About Nakajima Miyuki
These are recent works (in age, the songs themselves may be from long ago), but people like me listen to them when we’re emotional.
Her famous songs from the past, such as “Kaware Uta” and “Akujo” and other songs with a parched feeling have familiarity.
The latter songs from after she became famous are prized internationally. The songs themselves have a depth and span that is totally different from her old songs. It’s wonderful.
“Kaware Uta,” Nakajima Miyuki
This is a video that is probably about 35 years old now. This is an introduction to the way ladies thought then.
“Chijou no Hoshi,” Nakajima Miyuki
This is a familiar song that was the theme song for NHK’s “Project X Chousensha-tachi.”
It’s an internationally famous song that had an incredibly long run.
You could even say that it’s the representative song of her later period.
In the MV as well, she thoroughly expresses her worldview. It resulted in an excellent performance.
Even if you look everywhere in the world there’s no one like this singer with her carefree, clear but hoarse voice.
“Kouya Yori,” Nakajima Miyuki
This was also made famous as a drama theme song.
This has an extremely powerful melody and it’s splendid. (Sorry that it’s rather old-fashioned.)
It has the characteristic texture of her stateless-style later period, and it’s one of her marked representative songs.
“Ichigo Ichie,” Nakajima Miyuki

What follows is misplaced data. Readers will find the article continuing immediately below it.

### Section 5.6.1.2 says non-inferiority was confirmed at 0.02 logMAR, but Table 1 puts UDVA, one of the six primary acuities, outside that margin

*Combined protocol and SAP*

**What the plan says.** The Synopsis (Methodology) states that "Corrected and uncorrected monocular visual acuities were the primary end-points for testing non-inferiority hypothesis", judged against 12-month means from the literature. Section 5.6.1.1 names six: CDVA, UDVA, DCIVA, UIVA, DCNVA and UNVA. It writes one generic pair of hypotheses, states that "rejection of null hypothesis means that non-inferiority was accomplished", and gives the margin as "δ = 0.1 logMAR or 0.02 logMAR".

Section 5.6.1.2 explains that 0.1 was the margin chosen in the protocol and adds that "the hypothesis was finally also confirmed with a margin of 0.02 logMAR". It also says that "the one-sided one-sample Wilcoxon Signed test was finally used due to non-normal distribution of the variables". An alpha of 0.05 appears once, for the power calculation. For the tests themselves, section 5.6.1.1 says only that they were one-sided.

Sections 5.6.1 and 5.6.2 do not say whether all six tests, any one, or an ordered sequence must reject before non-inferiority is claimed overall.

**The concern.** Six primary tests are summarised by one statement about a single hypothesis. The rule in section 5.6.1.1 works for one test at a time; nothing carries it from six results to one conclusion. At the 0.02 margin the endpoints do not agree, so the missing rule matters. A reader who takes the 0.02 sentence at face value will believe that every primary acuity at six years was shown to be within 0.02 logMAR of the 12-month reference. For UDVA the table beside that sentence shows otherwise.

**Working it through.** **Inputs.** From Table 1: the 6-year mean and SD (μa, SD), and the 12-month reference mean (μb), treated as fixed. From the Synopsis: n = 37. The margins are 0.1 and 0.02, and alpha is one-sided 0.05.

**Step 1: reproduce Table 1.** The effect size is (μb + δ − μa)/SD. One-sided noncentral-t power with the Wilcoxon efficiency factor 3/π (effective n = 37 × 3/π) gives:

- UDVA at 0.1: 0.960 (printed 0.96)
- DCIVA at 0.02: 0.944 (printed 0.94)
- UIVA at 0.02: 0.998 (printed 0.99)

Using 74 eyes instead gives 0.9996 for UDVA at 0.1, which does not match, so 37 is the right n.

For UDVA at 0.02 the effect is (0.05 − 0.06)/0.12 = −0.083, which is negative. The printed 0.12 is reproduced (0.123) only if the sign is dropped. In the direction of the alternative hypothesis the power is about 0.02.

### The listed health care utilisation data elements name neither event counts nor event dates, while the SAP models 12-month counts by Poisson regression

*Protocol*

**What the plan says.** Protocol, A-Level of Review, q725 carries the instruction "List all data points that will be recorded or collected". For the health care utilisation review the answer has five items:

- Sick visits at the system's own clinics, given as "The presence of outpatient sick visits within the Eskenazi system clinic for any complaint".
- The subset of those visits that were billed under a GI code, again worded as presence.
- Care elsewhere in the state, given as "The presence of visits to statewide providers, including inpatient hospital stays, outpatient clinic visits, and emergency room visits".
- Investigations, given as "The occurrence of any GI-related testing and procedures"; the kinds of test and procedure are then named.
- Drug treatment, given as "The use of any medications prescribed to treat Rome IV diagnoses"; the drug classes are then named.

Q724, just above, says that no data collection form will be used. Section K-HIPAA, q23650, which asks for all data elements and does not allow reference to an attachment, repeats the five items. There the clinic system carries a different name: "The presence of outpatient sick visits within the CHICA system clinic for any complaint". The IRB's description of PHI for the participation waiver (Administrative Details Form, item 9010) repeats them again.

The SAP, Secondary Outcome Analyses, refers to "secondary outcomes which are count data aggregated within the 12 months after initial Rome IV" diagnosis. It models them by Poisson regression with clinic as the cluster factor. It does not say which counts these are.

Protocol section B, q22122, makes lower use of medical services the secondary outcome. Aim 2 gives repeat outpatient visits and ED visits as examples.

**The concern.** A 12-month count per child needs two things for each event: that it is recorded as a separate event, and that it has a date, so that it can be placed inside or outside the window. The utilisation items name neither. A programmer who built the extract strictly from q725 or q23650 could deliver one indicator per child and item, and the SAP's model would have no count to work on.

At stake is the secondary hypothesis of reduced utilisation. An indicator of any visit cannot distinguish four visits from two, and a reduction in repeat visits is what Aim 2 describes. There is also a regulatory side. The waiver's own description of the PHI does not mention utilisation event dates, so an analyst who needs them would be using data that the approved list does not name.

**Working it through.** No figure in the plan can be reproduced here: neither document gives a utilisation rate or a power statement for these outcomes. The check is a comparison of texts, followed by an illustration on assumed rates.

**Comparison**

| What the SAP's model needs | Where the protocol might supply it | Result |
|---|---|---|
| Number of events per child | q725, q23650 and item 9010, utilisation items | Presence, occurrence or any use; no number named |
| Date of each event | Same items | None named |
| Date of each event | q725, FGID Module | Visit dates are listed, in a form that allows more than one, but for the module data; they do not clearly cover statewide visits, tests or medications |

From a worldwide point of view, its splendid song lyrics gather the Japanese sense of beauty.
It’s a very carefree famous song.
“Onshirazu,” Nakajima Miyuki
This is an MV that adequately represents her unaffectedness, the strength of her heart, and her coolness.
The melody has a pop feel to it, and when she intertwines the style of her early period into the song, it’s splendid.
However, she’s actually 60 years old here. I can’t believe it.
“Ai Dake wo Nokose,” Nakajima Miyuki
It’s a strong song with a message.
Would it be just as good if it were done by another singer?
I think these song lyrics require her abundant expressiveness.
Even if another singer mimics her, it’s definitely a song that can’t be replicated.
“Koyobi Uri no Uta,” Nakajima Miyuki (from “Yakai Vol. 16”)
This is familiar among her fans as one act from yakai, or evening party.
Though she was rather just a singer in her early period, she gradually became to act in a large-scale play about Japanese classics, traditions, and legends.
This was also one of her later works, and it has had a pronounced influence.
Who would think of the “Koyobi Uri no Uta” in the first place? (“Koyobi Uri no Uta” means “the calendar-selling song.”)
This is a work that shows off her genius.
“Jidai – Live 2010~11,” Nakajima Miyuki (From Tokyo International Forum A)
Though this is a song she released in her early period, in 1975, it’s scary how much like a different song it sounds like.
You can say this is proof of how the quality of her voice and her expressiveness have completely changed into something else since her early years.
Though it’s a short video, I hope you enjoy.